It’s funny what subjects get under a persons skin (pun intended), and one of those for me is stuffing.
I love stuffing. As an economical side dish for a deliciously roasted fowl, there isn’t much that can top the humble stuffing.
Unfortunately, it can be fraught with danger.
Cooked inside your bird of choice, you need to over-cook the poultry if you want to cook the stuffing buried deep within the cavity sufficiently to avoid a cross contamination bacterial explosion, and I don’t need to paint that picture for you. The problem with that, is you risk ruining your roast.
So, what is the solution?
Don’t cook your stuffing inside the bird.
Normally, I would cook the stuffing separately in a small roasting dish and serve it with the meal fresh from the oven, however this past Christmas, I had a light bulb moment.
COOK AND SERVE THE STUFFING INSIDE A WHOLE PUMPKIN!
First, select the pumpkin. I suggest a Kent, or a Jap pumpkin for up to 8 people. Using a sharp thin bladed knife, cut the top off of the pumpkin and mark a notch to help align the lid and base later. Now clean out all of the seeds and fiber…don’t forget the lid. At this time you can choose to scrape flesh out to make more room for stuffing, but don’t make the walls to thin.
Fill with your favorite stuffing, bake, and serve!
What’s that? You don’t have a favorite stuffing recipe?
Well here’s one I prepared earlier…
A good stuffing starts with good bread. Use a nice heavy loaf, like a genuine sourdough or Rye.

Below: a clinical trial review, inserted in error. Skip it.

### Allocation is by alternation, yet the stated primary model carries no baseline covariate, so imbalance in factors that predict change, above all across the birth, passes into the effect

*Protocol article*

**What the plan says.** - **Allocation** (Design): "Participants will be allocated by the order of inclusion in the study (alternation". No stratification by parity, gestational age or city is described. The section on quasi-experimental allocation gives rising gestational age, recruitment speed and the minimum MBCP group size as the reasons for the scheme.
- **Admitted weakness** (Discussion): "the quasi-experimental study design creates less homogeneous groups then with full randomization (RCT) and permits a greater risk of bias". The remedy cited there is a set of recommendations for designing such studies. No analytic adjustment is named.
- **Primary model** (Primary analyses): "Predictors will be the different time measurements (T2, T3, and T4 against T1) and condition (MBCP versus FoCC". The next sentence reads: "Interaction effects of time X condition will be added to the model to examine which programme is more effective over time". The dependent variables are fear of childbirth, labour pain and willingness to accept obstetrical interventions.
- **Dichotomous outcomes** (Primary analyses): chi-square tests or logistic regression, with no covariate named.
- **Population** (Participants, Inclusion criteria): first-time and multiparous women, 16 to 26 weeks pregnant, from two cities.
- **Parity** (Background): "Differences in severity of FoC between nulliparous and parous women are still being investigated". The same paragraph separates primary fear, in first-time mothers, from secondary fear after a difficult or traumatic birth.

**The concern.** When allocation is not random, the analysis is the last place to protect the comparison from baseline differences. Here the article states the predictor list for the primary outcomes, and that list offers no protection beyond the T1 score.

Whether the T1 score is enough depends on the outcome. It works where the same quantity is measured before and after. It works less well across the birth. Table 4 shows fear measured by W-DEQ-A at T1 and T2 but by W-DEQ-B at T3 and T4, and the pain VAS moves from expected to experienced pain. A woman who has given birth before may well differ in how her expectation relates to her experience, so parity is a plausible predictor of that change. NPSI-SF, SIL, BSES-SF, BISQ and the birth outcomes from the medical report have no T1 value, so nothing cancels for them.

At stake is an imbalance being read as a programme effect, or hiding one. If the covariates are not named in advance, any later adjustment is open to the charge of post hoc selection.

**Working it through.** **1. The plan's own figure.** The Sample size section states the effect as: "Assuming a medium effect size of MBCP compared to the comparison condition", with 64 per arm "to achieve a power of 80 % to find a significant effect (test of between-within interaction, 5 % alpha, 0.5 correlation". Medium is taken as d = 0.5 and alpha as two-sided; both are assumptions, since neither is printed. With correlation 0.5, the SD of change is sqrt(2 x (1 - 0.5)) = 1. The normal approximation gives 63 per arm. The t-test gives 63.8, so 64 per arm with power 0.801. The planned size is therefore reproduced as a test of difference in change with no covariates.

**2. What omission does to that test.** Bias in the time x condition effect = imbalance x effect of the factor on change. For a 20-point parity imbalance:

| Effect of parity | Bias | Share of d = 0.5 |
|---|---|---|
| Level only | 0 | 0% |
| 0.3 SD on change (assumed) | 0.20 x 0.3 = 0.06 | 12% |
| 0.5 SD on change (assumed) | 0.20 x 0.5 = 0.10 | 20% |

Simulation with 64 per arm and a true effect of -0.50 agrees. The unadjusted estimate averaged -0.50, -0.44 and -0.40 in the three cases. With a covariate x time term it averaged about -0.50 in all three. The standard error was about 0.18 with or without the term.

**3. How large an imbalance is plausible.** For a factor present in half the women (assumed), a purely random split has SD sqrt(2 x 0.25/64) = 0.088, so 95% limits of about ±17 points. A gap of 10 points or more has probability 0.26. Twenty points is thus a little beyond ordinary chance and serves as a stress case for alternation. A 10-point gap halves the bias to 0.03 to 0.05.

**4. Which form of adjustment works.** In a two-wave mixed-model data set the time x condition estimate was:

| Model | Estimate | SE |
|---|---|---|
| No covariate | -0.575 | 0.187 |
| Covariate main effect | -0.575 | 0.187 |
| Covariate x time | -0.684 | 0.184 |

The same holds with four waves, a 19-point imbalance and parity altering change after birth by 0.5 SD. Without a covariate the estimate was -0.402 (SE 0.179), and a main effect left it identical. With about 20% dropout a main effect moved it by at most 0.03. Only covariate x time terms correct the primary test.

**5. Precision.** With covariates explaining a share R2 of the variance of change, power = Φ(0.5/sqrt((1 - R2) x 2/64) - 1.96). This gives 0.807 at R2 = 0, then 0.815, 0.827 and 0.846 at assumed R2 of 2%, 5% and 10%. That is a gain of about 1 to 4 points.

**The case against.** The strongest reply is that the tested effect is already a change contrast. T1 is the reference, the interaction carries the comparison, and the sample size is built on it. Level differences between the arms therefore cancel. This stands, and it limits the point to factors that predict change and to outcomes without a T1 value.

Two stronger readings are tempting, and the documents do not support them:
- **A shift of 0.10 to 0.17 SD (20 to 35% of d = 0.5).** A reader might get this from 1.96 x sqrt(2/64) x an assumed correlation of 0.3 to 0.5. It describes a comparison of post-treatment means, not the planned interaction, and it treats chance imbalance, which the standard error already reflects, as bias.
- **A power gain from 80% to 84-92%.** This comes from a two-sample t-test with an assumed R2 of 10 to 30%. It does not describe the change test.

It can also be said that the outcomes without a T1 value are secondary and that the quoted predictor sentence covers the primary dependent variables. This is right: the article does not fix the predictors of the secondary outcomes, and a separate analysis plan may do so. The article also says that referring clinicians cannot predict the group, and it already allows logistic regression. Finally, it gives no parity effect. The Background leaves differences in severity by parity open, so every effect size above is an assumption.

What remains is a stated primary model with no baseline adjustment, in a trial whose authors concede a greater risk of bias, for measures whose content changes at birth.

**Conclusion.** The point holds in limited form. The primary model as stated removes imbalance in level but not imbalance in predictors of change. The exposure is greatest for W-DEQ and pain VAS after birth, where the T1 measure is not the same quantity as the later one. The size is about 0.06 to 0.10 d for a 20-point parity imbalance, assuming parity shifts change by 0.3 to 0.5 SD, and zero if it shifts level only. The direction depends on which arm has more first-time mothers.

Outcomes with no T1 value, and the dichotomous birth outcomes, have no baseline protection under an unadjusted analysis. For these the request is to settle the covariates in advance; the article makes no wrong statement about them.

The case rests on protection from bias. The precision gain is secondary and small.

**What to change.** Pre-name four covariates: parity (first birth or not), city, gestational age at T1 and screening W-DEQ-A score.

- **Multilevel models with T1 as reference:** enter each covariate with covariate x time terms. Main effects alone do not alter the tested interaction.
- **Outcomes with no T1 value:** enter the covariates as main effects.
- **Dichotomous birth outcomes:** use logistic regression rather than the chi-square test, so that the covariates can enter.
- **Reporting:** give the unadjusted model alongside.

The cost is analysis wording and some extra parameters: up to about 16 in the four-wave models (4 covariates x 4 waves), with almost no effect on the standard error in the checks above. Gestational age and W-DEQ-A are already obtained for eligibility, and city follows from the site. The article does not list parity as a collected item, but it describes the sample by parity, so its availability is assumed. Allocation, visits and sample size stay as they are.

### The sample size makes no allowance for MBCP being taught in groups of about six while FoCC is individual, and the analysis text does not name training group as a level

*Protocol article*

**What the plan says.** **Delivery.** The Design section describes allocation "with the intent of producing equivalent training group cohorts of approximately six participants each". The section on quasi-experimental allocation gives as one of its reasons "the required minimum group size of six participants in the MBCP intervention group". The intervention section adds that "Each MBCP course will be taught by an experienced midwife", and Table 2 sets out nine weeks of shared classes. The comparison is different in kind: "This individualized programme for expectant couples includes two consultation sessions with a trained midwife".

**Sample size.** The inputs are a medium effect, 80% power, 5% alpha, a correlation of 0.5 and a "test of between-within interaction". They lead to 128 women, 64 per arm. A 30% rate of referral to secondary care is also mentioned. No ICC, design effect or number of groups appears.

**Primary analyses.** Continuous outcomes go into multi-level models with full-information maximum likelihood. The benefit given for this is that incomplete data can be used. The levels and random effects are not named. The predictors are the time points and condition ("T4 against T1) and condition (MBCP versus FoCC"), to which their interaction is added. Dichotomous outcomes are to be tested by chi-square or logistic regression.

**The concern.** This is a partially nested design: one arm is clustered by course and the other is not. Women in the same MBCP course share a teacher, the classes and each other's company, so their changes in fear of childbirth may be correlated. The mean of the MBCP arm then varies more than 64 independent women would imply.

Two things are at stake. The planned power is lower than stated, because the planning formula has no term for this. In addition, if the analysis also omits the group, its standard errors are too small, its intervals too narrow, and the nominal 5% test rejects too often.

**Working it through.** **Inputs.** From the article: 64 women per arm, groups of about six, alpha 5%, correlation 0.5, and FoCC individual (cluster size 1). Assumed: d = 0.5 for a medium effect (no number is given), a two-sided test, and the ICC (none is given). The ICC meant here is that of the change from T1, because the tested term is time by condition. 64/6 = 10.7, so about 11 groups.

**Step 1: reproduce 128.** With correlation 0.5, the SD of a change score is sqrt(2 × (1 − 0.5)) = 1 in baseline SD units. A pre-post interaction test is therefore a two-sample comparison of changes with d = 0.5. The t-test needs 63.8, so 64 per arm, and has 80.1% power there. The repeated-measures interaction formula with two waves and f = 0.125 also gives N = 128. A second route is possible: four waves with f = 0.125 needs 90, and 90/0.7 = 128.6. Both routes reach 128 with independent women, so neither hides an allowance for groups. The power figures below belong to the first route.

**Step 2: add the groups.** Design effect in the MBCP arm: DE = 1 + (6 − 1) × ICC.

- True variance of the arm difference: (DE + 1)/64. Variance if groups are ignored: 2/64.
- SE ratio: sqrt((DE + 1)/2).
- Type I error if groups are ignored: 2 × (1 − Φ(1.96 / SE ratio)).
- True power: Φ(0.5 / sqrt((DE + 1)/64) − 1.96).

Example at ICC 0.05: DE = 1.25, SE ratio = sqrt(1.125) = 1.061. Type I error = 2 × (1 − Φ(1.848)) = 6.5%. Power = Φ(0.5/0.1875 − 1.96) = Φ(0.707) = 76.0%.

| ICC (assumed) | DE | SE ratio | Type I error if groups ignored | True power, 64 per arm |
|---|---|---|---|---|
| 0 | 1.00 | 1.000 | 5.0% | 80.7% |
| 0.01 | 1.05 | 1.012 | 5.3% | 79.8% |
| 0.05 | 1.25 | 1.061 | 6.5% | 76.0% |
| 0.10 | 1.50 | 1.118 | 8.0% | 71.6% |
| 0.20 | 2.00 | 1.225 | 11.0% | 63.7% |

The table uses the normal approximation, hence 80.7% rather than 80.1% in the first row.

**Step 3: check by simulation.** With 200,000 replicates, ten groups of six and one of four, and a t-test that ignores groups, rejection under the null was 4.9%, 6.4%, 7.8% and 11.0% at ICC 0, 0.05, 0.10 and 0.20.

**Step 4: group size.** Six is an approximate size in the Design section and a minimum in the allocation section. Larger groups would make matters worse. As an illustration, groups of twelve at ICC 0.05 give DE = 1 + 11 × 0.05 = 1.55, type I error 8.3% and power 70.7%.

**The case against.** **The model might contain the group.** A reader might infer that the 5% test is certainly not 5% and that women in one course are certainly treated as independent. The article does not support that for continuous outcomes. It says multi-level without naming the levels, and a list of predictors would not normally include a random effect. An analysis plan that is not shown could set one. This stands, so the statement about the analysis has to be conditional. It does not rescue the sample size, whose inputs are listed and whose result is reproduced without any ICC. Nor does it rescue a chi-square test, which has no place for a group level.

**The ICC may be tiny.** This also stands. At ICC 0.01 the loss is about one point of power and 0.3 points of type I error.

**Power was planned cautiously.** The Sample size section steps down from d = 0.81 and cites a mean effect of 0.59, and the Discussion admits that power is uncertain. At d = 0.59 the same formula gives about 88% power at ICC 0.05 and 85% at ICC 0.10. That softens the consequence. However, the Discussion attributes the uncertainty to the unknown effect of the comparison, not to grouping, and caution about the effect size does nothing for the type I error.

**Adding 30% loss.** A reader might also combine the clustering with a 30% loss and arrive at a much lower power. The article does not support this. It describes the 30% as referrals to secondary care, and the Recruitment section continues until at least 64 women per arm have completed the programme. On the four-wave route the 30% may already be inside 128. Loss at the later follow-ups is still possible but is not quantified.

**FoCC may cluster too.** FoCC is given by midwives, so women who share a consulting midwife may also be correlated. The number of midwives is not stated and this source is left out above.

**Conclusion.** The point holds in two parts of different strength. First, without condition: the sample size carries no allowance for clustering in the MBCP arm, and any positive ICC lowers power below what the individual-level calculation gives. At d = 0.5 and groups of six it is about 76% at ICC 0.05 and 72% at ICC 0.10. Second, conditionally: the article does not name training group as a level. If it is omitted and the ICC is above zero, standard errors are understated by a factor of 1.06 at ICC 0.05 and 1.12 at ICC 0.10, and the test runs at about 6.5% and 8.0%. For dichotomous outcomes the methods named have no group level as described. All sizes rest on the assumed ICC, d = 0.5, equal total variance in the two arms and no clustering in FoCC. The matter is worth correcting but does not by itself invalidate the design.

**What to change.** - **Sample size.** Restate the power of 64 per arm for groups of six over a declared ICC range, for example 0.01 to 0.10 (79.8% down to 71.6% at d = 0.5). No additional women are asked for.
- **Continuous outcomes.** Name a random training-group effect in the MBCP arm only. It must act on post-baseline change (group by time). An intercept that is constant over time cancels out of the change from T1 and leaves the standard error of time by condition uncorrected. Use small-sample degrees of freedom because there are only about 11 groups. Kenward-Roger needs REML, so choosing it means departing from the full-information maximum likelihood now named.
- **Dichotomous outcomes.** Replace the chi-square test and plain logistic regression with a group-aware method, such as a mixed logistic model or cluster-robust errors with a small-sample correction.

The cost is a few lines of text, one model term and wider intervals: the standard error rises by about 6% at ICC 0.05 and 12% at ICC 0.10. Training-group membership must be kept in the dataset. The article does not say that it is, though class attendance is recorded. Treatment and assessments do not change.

Cube it up and toss with oil and salt. I also like to add fresh garlic and fresh rosemary, if I have it on hand.
Cook in a moderate oven until golden brown. congratulations, you just made the best croutons you’ve ever eaten. Put them aside, those you don’t eat immediately anyway, and remember this technique for the next salad you make.
Cook some wild rice, per the directions. You won’t need more than 1/4cup uncooked.
Fry some mushrooms in olive oil, with something porky (chorizo, bacon, etc) and a couple of anchovies. You won’t taste the anchovies, just the seasoning they provide. If you don’t want to, skip it…but add some worcestershire sauce later.
Add some diced onion and garlic, and cook until the onion is translucent. At this point, I also like to add some slivered almonds or Pine nuts.
Add in some rosemary, thyme (not much, it can overpower), and some ground pepper.
Deglaze the pan with a little red wine, Port, or Brandy, and cook it down so there is barely any liquid left.
Now add the rice and mix together.
Take the pan off of the heat, and mix in the croutons.
In another pan, or microwave oven, heat up about half a litre of chicken stock until almost boiling. Pour enough into the mix to make it moist, but not sloppy. Taste and season.
Then bake it in a dish, or a pumpkin like above.
Serve it next to a roast chook or turkey, and lap up the accolades (as well as enjoy the stuffing with the generous scoop of pumpkin).